China, U.S. Beef Relations Improving, Focus Turns To Export Protocols

April 17, 2017 02:22 PM
 
 

It’s been 13 years since China closed its doors to U.S. beef, and that may change soon if the meeting between President Donald Trump and Chinese President Xi Jinping is any indication of a relationship change.

Both Chinese and U.S. officials described a summit between the two presidents as productive.

“China is going to allow import so U.S. beef for the first time in 13 years,” said Joe Vaclavik, president and founder of Standard Grain. “We don’t know exactly what the timing is going to be, but we’re pretty sure that this is a headline to be taken positively.

This move would help add a bounce to cattle markets, but in reality those exports haven’t left the farm.

“The Chinese did announce several months ago they would allow U.S. beef, but we’ve seen none trade at this point,” said Dr. Scott Brown, economist with the University of Missouri. “We need some plants certified to be able to ship product to China before we can move any U.S. product at this point.”

The cattle industry says they are hard at work to develop a solution.

“The discussion is slow, but we’re making progress,” said Colin Woodall, vice president of government affairs for National Cattlemen’s Beef Association (NCBA). “We did get an official announcement from the Chinese government that they lifted the ban, but we have to focus on export protocols.”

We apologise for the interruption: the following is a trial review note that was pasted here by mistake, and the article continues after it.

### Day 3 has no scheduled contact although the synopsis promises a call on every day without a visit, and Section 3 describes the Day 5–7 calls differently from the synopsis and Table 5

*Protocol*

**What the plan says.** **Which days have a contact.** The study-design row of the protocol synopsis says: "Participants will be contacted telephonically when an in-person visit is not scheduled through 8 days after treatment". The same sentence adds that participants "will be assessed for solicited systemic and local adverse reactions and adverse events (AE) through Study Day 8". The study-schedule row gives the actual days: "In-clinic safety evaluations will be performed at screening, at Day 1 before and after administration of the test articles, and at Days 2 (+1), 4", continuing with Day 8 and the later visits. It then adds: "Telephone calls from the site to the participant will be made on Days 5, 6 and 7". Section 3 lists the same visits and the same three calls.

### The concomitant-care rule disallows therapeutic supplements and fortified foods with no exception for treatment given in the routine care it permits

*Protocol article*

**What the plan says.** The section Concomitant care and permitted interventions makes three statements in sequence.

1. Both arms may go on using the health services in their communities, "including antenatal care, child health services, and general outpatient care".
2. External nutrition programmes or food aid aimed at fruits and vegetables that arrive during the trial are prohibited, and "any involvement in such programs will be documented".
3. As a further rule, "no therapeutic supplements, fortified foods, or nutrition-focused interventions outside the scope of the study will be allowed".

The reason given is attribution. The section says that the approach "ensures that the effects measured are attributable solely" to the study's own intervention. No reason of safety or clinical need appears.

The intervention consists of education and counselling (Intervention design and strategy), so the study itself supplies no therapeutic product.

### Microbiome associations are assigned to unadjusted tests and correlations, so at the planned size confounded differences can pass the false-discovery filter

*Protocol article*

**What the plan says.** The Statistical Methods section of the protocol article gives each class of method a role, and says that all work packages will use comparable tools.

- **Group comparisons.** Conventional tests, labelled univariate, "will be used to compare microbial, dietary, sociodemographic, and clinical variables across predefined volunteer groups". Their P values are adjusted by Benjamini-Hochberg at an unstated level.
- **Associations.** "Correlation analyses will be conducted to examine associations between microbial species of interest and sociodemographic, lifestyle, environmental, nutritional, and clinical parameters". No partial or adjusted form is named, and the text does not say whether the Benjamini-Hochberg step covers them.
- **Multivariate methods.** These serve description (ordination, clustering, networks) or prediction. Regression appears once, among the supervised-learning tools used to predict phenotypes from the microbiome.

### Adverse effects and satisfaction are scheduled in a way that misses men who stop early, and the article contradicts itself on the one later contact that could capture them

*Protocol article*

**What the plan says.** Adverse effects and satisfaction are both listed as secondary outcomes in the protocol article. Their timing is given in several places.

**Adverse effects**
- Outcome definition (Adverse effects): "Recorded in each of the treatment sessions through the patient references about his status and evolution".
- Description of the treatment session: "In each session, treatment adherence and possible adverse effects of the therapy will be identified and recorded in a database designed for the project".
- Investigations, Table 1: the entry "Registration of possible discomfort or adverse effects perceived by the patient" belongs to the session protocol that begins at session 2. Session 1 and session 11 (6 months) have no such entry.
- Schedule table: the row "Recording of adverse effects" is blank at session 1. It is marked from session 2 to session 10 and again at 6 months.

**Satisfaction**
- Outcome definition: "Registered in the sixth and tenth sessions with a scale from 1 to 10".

Some say the Chinese could put stipulations on U.S. beef, similar to what’s been seen in hogs. China only imports ractopamine-free pork from the U.S., but experts say it’s too early to know whether beef will see those rules or not.

With a population of more than 1.3 billion people, China holds high potential for U.S. beef. Early estimates say reopening the Chinese beef market could add $2.5 billion in value.

“They could open it up and start to buy from us, but it’s not going to have a quick impact on price,” said DuWayne Bosse of Bolt Marketing. “It’s more of a long-term thing. We need to develop that appetite.”

According to NCBA, both sides agreed to take the next 100 days to layout a trade plan and a path forward. Agriculture and beef hopes to be on the table.

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